The outlay of prevention

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The outlay of prevention

Saturday, 21 March 2020 | Monika Chaudhary

The economic cost of shutting down workplaces would be lesser than the price of a potential spread in a densely-populated country like India

Given the Coronavirus outbreak, India is faced with the challenge of protecting its 1.3 billion people from the pandemic. Worryingly, the number of COVID-19 positive cases in the country has risen to 223, including 32 foreign nationals, as at least 50 fresh cases were reported on March 20, making it the largest single-day jump since the outbreak began weeks ago. At least four deaths have been linked to the virus. The country has limited resources and as the Western world calls it, “a patchy healthcare system.” Though the country has experience in dealing with epidemics in the past, be it the H1N1(swine flu) contagion, H5N1(bird flu), Nipah or the Severe Acute Respiratory Syndrome (SARS), the fact remains that it is largely resource-constrained.

India chose the path of preventive care to handle the Coronavirus crisis and the country has fared well so far. We cancelled trains, sealed the borders, carried out extensive screening at all airports and ports around the country, stopped visas for foreign travel, quarantined the reported cases, screened the suspected cases, closed schools and colleges, stopped social gatherings, reduced the number of people at weddings, postponed cricket matches and examinations, closed malls, cinema halls, restaurants and crowded monuments. A message from the Government of India is heard by everyone who makes a phone call, giving sound information on hand hygiene and sanitising and other steps to be taken to combat the potential epidemic. The Government has cracked down on hoarding of hand sanitizers and modes of public transport are being cleaned and sanitized daily. Now, the Government has asked people to undergo a “janata (people) curfew” on March 22.

The informal information network on social media is also active to spread awareness regarding the dreaded pandemic and the number of jokes shared on the Coronavirus exhibit the resilience of the people of India in tough times.

The Indian Council of Medical Research (ICMR), has conducted a survey to understand the level of community transmission of the disease. The virus has been reported so far in individuals with a travel history to other parts of the world where people are affected. The ICMR has conducted random tests on people with flu-like symptoms to find out the local carriers of the virus, because the cases could have been under-reported like everywhere else in the world. 

Public awareness, self-reporting and self-isolation would be the key to controlling the Coronavirus spread in the next two weeks. The economic cost of shutting down workplaces would be lesser than the cost of a potential spread, as it will be difficult to control the disease in a densely-populated country like India. Doctors worry about a shortage of gloves, masks, ventilators, medicines and test kits in the wake of a spread of an epidemic. Hospitals would be overwhelmed and the health system would be put to test in the reverse situation for the next three-four months. The man-hours lost due to disease would be much higher than the man-hours lost in preventing the disease. Covid-19 will pose a threat to production in India, as firms depending upon supplies from China will be curtailing operations. We have not heard of shutdown of production houses so far in India. A successful preventive care strategy will eliminate a supply shock in India, as production houses can clear inventories during this critical time. A temporary supply shock will be handled adequately by policymakers, by reassuring the public and the corporate houses by taking adequate steps to support demand and supply. Indian production chains are more resilient and the banking and corporate sector have had the experience of handling demonetisation.There should be more awareness about hygiene arrangements on the highways, be it food or restroom facilities. Police, banks, hospitals and food suppliers should be added to keep their premises sanitised, as they are essential services. The virus outbreak in India could end swiftly, by the self-discipline of the people and the resolve of the Government and policymakers. In that case the economic impact of Coronavirus will not be felt much by the economy, although the temporary shock of the breakdown of the global supply chain will affect India.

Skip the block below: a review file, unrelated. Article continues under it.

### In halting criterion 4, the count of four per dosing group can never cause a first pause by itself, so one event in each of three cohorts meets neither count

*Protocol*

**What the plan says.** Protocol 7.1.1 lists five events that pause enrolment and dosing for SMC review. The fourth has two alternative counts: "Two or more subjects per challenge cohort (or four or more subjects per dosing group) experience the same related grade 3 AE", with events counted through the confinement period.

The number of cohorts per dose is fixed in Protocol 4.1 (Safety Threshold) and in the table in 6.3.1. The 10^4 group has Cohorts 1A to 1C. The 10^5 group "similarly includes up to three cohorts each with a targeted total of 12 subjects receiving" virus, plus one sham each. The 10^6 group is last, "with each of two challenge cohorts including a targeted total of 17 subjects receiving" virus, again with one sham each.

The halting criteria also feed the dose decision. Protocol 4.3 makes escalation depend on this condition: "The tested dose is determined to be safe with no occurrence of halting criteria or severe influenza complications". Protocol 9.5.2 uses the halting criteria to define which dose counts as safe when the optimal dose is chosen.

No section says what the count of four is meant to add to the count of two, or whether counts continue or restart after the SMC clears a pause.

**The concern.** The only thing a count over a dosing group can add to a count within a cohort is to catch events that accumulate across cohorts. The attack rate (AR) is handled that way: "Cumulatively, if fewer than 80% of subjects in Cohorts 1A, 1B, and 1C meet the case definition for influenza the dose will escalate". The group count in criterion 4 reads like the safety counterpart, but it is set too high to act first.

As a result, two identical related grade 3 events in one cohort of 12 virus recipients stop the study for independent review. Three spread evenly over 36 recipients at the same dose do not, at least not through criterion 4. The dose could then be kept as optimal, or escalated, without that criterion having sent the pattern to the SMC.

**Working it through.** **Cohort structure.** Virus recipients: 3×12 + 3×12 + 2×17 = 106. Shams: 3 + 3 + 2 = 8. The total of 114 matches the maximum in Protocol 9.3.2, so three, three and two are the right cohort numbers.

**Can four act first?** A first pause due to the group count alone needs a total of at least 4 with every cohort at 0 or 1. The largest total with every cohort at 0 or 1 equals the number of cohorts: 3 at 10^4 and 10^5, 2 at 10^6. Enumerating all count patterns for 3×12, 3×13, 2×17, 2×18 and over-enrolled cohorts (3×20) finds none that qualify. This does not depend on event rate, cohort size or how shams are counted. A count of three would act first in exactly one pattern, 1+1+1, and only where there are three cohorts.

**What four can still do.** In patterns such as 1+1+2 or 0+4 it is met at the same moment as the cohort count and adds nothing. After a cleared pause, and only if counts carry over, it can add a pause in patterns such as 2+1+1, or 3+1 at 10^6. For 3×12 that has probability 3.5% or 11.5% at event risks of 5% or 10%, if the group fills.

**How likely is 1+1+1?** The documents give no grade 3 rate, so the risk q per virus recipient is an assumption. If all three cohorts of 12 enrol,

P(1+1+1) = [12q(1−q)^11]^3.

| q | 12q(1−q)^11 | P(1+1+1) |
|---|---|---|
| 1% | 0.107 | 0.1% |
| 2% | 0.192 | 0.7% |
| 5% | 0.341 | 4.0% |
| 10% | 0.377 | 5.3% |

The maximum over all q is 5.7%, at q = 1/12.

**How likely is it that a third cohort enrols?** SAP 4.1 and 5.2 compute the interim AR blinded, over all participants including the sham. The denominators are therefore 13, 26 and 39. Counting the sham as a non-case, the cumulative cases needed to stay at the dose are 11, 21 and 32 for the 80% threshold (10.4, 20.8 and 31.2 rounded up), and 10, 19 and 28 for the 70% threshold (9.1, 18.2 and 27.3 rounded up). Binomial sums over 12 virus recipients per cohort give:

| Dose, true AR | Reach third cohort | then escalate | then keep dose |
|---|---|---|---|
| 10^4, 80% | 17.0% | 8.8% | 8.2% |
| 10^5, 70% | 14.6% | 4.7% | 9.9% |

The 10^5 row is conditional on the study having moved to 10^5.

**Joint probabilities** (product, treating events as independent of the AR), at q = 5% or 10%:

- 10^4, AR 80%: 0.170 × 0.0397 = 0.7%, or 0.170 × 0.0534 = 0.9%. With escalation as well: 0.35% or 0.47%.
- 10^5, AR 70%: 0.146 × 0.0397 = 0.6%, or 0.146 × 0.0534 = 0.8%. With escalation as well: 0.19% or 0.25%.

In the US, $1 billion is given by the federal Government to States and hospitals for disaster preparedness. India spends $63 per capita on health as per WHO estimates and public health expenditure is $22 as per NHP estimates. The total healthcare expenditure in 2016 was about $110 billion and there is roughly a total public health expenditure of about $30 billion today. We do not have the economic resources to handle a crisis like the COVID-19 pandemic but a better economic sense of the people, institutions and policymakers by choosing the preventive way, will hold us in good stead. A developing country may provide an important lesson for public health, to the developed world, in that case.

(The writer is Associate Professor, Institute of Health Management and Research, IIHMR University, Jaipur)

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